Federal Budget

Why countries pause funding for UN refugee agency in Gaza?

Why countries pause funding for UN refugee agency in Gaza?


Why countries pause funding for UN refugee agency in Gaza?

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LONDON (Reuters) - Britain, Italy, the Netherlands and Finland became the latest countries on Saturday to pause funding for the United Nations Refugee Agency for Palestinians (UNRWA), following allegations that some of its staff were involved in the Oct. 7 Hamas attacks on Israel.

The United States, Australia, and Canada had already paused funding to the aid agency, a critical source of support for people in Gaza, after the allegations by Israel. The agency said on Friday it had opened an investigation into several employees and severed ties with those people.

Encouraging more donor suspensions, Israeli Foreign Minister Israel Katz said UNRWA should be replaced once fighting in the enclave dies down and accused UNRWA of ties to Islamist militants in Gaza.

"In Gaza's rebuilding, @UNRWA must be replaced with agencies dedicated to genuine peace and development," he added on X.

Reuters could not immediately contact UNRWA's communications head for comment. UNRWA has always rejected similar accusations in the past and maintained it is a relief and humanitarian agency.

The Palestinian foreign ministry criticised what it described as an Israeli campaign against UNRWA, and Hamas condemned the termination of employee contracts "based on information derived from the Zionist enemy".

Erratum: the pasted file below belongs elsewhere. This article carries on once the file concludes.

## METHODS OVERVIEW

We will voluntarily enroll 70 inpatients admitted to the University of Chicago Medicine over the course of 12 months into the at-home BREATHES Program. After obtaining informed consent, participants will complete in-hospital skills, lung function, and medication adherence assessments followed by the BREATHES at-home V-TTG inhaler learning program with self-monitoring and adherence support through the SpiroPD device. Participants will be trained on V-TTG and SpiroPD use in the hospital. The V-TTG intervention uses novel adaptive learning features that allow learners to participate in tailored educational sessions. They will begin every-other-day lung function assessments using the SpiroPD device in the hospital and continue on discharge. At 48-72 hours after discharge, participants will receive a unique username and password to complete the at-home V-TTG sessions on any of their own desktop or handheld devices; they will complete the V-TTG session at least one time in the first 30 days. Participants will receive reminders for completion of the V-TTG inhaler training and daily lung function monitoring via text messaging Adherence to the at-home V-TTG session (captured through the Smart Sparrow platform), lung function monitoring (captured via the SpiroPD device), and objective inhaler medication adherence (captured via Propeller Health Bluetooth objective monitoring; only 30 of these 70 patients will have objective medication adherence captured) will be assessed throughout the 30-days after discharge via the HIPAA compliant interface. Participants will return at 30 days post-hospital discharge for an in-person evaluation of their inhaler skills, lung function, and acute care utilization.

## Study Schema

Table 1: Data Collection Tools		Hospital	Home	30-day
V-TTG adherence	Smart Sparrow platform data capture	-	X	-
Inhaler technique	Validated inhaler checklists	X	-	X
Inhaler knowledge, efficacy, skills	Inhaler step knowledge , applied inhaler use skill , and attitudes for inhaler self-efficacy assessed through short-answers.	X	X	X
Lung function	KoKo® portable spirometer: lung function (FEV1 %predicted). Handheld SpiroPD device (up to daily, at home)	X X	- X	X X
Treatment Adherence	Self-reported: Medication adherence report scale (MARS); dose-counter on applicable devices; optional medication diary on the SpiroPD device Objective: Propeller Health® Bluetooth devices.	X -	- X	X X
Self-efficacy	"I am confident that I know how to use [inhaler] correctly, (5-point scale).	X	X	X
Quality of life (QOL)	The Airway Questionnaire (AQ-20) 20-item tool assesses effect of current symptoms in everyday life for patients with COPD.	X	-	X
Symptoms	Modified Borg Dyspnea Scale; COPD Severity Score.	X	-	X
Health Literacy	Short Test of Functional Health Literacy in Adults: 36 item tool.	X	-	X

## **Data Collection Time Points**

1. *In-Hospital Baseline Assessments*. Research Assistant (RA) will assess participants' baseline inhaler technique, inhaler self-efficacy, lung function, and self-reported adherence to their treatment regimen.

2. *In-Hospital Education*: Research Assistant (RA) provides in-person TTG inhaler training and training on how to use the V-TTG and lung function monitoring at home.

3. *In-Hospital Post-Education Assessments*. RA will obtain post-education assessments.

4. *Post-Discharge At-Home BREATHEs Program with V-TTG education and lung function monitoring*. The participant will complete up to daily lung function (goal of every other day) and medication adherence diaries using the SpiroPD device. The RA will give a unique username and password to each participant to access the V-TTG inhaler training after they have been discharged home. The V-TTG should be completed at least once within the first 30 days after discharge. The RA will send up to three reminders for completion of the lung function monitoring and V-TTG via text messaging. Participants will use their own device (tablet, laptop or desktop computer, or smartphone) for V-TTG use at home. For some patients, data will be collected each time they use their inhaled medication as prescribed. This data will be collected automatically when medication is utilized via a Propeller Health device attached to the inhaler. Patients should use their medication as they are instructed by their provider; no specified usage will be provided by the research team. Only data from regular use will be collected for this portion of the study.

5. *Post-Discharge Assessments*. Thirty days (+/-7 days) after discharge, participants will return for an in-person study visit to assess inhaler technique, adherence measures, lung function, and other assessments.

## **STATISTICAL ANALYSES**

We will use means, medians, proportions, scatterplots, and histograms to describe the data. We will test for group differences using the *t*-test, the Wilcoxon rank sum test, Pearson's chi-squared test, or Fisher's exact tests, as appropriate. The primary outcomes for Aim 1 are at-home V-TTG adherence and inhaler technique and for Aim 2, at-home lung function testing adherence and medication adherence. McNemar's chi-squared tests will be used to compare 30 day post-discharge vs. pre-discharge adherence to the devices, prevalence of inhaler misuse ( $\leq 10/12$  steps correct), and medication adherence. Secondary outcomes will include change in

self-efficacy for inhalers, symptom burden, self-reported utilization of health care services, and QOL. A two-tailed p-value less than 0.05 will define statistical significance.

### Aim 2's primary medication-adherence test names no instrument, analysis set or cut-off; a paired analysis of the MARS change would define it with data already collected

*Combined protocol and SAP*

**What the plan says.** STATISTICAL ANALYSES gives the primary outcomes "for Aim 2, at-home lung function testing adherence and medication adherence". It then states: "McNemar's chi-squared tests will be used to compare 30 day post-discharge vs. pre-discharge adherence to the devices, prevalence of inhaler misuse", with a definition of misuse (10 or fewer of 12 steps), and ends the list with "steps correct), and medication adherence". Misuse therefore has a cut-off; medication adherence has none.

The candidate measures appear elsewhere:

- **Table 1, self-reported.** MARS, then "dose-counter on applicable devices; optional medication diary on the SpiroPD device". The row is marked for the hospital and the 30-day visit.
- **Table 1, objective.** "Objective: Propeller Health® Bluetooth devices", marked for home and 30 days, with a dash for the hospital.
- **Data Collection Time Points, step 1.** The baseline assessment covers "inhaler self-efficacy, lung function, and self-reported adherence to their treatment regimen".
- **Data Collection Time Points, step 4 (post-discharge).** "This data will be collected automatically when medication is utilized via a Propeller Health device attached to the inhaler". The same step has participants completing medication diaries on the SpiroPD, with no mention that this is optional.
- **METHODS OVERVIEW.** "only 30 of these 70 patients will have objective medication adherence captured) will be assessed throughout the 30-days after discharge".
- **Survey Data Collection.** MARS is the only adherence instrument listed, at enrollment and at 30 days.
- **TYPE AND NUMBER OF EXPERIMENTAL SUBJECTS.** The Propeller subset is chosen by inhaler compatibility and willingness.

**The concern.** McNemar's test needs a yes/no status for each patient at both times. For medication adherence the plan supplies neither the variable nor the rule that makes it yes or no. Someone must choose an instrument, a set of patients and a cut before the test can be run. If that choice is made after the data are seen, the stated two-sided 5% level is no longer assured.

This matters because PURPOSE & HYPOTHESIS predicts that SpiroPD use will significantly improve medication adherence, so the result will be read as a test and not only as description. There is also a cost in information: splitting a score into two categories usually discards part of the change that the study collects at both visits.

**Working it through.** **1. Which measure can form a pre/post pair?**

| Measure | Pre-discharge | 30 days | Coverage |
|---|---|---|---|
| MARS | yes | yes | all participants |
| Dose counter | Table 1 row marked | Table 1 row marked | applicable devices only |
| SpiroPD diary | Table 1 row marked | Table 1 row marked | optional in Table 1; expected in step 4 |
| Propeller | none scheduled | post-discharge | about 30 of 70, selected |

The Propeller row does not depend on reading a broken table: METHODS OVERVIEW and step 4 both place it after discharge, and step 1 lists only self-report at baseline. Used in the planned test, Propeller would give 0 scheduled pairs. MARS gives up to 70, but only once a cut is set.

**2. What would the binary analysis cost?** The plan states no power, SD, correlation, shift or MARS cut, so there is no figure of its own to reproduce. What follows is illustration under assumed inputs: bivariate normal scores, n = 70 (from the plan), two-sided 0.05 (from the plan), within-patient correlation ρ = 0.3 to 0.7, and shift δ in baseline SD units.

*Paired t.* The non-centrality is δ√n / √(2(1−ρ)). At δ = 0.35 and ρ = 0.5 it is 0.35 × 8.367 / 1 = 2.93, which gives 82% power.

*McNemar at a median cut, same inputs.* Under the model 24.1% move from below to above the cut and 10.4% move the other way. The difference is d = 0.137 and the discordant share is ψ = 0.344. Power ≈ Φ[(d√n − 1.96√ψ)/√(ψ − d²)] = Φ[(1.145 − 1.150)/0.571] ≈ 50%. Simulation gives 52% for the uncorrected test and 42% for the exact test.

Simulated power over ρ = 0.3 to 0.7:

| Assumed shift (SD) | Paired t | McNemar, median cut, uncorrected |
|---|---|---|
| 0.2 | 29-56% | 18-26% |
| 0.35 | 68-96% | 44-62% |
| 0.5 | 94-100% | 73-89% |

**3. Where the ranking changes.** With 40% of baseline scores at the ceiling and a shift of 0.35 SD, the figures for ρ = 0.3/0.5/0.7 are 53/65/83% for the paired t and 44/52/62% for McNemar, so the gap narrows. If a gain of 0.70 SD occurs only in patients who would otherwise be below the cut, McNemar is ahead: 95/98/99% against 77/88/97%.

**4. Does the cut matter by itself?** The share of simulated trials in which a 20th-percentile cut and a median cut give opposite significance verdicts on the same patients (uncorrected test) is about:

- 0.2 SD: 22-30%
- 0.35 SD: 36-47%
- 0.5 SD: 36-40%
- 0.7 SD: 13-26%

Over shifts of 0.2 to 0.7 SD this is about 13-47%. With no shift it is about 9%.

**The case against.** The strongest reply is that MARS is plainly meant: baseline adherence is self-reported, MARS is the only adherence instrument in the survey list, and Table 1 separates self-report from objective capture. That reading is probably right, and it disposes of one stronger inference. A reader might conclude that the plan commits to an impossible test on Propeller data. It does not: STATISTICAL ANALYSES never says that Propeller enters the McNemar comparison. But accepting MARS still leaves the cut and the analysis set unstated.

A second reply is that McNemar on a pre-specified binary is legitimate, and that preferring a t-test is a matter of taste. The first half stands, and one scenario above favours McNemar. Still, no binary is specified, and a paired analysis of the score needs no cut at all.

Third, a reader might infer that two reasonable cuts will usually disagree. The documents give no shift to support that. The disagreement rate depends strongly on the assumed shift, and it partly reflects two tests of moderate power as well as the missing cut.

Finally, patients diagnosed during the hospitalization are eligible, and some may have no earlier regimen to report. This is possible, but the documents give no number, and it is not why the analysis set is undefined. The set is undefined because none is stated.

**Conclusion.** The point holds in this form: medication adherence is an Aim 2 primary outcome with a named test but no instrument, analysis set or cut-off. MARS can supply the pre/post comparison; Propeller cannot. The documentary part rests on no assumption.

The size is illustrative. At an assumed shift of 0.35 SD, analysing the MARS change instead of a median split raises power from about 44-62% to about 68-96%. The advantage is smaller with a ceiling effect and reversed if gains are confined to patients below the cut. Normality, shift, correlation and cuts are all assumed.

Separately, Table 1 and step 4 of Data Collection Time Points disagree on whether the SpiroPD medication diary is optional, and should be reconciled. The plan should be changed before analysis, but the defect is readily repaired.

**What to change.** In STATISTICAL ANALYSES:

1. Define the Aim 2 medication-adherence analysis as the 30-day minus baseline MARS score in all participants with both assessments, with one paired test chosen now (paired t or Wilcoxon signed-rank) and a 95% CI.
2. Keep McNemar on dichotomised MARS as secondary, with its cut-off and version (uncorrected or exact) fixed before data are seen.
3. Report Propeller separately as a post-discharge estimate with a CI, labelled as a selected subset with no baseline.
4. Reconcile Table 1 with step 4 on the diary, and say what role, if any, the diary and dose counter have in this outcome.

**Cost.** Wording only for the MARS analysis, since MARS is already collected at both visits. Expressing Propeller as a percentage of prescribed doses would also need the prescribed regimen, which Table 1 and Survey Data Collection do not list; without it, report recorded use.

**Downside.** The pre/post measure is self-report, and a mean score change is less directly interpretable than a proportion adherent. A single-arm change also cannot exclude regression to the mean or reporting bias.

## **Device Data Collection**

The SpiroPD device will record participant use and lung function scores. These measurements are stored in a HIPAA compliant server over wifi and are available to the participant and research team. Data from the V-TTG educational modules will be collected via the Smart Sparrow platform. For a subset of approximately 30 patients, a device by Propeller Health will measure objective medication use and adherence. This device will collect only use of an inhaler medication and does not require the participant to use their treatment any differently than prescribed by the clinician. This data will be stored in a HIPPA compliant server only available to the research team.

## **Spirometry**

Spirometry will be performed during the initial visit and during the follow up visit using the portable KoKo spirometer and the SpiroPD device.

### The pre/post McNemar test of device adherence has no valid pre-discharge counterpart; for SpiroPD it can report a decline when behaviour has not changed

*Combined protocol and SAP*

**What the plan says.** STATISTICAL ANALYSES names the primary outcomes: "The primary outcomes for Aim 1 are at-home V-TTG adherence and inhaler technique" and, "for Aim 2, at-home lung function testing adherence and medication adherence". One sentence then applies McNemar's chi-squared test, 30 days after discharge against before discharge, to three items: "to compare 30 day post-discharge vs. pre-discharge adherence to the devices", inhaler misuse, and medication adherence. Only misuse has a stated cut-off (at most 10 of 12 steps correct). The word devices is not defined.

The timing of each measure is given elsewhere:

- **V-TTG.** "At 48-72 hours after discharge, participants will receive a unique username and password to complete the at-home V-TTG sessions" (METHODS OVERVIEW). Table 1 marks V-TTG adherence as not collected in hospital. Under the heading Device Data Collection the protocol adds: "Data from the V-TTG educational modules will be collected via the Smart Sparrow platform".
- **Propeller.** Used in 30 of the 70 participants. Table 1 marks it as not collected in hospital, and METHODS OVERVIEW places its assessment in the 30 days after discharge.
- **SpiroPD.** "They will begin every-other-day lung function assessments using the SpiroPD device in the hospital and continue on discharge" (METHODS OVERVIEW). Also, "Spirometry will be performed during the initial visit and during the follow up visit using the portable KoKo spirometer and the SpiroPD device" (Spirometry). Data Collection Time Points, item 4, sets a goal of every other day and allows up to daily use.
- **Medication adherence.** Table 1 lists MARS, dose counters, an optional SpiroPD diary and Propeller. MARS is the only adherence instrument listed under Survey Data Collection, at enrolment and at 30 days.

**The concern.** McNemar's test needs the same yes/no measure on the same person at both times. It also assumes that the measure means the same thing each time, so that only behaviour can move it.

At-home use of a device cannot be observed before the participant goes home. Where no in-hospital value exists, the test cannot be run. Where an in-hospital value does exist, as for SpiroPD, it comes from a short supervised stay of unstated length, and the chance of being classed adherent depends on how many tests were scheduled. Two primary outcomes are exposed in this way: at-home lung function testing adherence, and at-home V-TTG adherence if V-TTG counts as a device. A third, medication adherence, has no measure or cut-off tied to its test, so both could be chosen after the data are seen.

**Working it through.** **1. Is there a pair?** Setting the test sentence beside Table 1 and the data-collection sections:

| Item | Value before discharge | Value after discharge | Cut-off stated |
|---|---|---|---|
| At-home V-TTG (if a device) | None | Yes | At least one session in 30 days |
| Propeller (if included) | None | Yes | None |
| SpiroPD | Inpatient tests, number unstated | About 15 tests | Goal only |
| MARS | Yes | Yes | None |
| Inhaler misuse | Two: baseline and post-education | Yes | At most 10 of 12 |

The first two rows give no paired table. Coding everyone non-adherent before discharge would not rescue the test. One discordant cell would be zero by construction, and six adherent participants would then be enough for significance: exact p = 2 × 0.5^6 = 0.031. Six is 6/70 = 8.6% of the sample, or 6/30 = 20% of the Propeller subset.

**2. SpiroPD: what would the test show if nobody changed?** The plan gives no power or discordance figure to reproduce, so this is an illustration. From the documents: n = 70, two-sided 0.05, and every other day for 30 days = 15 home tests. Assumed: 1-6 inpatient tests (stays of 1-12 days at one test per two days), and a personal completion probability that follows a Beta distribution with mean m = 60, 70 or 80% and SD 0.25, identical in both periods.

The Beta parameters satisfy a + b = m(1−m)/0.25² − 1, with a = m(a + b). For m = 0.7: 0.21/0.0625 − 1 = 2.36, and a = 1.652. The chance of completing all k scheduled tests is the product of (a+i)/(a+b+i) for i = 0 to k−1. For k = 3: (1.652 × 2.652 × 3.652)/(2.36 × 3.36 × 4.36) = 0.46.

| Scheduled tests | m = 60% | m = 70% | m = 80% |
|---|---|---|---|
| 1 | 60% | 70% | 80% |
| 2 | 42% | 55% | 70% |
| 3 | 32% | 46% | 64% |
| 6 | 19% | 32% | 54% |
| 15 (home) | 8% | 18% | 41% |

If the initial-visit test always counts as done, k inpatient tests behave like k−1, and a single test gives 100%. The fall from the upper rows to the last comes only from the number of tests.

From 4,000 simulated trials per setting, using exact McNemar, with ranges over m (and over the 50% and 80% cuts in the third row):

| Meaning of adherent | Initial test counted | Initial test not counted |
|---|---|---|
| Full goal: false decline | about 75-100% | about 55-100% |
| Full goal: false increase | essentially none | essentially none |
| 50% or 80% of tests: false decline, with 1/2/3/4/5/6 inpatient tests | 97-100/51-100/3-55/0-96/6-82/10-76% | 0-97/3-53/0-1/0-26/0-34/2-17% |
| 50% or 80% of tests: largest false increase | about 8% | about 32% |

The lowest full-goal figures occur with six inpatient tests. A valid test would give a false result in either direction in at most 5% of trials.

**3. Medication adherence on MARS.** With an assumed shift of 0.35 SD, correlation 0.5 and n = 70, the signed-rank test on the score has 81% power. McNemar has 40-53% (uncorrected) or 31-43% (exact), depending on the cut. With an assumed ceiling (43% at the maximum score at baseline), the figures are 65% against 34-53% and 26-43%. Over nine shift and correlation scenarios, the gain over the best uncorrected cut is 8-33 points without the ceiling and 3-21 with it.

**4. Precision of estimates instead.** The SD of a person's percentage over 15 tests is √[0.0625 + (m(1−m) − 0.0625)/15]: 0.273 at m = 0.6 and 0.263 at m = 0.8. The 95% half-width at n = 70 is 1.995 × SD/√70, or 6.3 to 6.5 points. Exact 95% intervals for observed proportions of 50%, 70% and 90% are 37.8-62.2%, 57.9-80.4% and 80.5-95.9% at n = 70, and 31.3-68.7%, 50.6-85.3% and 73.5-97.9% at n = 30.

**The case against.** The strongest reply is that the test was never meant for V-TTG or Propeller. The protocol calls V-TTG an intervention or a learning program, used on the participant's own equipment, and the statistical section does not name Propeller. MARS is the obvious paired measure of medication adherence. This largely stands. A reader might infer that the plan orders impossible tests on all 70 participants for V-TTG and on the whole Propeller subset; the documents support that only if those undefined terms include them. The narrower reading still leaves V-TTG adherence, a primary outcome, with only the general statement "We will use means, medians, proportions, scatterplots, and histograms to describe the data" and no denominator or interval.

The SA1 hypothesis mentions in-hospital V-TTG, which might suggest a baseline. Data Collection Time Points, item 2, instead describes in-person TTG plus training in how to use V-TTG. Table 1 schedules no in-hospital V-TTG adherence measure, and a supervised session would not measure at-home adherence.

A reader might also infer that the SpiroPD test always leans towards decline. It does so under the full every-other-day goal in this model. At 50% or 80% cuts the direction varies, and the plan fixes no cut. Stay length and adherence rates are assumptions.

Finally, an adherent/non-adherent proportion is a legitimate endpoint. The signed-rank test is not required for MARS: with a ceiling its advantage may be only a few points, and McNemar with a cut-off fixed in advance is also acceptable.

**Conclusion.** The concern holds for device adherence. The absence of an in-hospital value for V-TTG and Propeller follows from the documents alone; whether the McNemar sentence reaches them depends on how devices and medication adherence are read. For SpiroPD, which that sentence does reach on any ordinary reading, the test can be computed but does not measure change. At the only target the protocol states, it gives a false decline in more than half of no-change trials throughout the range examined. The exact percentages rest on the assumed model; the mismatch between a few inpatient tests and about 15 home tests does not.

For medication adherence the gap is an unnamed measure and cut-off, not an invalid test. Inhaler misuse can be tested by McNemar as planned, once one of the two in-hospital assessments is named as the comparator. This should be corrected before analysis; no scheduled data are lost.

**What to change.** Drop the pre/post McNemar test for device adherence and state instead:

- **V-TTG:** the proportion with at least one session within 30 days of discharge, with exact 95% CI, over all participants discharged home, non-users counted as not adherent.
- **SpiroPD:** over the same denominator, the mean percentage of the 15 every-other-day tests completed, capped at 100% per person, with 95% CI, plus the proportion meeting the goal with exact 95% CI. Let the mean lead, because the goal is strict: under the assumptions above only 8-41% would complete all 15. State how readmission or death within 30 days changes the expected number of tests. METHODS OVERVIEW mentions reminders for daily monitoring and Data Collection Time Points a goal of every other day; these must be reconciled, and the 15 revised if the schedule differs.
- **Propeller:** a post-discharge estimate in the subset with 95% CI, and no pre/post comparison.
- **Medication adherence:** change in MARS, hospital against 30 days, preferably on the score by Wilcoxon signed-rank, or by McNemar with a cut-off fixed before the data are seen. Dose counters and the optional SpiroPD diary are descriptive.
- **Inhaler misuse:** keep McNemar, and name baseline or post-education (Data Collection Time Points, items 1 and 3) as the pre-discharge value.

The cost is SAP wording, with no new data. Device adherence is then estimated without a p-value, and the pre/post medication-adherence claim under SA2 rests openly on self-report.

UNRWA was set up to help refugees of the 1948 war at Israel's founding and provides education, health and aid services to Palestinians in Gaza, the West Bank, Jordan, Syria, and Lebanon.

It helps about two-thirds of Gaza's 2.3 million population and has played a pivotal aid role during the war that Israel launched to eliminate Hamas after the Oct. 7 attacks.

The UK Foreign Office said on Saturday it was temporarily pausing funding for UNRWA while the accusations were reviewed.

"The Italian government has suspended financing of the UNRWA after the atrocious attack on Israel on October 7," Foreign Minister Antonio Tajani said on social media platform X.

The Netherlands and Finland also said they were suspending funding.

Announcing the investigation, UNRWA Commissioner-General Philippe Lazzarini said on Friday that he had decided to terminate the contracts of some staff members to protect the agency's ability to deliver humanitarian assistance.

Lazzarini did not disclose the number of employees allegedly involved in the attacks, nor the nature of their alleged involvement. He said, however, that "any UNRWA employee who was involved in acts of terror" would be held accountable, including through criminal prosecution.

During weeks of Israeli bombardment of the Palestinian enclave, UNRWA has repeatedly said its capacity to render humanitarian assistance to people in Gaza is on the verge of collapse.

Hussein al-Sheikh, head of the Palestinians' umbrella political body the Palestine Liberation Organization (PLO), said cutting support to the agency brought major political and relief risks.

"We call on countries that announced the cessation of their support for UNRWA to immediately reverse their decision," he said on X.

The Foreign Ministry in Germany, a major donor to UNRWA, welcomed UNRWA's investigation, saying it was deeply concerned about the allegations raised against agency employees.

"We expect Lazzarini to make it clear within UNRWA's workforce that all forms of hatred and violence are unacceptable and will not be tolerated," it said on X.